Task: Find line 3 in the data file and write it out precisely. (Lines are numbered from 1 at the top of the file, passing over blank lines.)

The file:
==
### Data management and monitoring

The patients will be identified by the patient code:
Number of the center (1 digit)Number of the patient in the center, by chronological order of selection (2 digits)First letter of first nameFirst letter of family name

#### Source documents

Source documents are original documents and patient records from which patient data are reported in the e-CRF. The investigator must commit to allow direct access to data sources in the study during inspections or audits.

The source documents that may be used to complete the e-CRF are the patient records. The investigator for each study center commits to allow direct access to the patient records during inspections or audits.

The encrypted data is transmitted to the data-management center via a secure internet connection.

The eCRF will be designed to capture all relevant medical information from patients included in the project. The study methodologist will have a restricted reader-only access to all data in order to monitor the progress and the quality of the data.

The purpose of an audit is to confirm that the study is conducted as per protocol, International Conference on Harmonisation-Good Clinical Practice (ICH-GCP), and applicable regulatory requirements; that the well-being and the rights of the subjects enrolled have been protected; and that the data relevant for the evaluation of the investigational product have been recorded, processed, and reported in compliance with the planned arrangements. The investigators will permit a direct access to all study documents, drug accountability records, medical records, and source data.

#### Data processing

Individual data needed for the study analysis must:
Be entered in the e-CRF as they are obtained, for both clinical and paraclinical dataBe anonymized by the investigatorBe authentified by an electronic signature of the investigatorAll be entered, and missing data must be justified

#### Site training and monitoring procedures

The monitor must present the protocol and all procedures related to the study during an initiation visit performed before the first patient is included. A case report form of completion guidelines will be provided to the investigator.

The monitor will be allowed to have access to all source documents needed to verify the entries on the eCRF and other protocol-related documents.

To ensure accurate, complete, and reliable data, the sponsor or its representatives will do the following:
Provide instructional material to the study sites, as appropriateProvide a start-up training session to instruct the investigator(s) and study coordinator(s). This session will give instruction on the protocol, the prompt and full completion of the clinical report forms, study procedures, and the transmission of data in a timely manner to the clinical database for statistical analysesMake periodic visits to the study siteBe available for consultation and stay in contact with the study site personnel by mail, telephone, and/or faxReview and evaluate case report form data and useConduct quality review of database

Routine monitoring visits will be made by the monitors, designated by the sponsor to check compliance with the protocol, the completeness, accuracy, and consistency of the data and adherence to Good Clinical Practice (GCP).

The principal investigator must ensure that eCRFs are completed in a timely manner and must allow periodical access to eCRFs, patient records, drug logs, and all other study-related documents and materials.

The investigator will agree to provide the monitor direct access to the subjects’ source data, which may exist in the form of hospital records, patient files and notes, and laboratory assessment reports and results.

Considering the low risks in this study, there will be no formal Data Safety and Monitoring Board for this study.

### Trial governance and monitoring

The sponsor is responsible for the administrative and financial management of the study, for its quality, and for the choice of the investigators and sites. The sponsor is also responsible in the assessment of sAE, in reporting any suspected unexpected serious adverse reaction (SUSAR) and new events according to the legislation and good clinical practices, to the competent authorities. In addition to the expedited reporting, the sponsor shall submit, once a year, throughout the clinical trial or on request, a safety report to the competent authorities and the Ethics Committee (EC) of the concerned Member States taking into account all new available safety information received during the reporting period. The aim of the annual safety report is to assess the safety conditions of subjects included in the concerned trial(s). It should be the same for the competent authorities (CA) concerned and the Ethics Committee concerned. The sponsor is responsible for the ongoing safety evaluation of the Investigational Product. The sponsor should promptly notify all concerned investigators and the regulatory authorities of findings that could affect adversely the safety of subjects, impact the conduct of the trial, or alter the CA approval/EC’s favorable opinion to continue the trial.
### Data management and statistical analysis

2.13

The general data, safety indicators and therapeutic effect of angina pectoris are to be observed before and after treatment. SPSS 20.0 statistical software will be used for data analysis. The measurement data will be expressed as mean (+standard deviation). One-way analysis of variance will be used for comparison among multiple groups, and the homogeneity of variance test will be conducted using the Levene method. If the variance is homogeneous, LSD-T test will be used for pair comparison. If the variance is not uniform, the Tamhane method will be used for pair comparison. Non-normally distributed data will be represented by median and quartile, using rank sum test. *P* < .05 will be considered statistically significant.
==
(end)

Number of the center (1 digit)Number of the patient in the center, by chronological order of selection (2 digits)First letter of first nameFirst letter of family name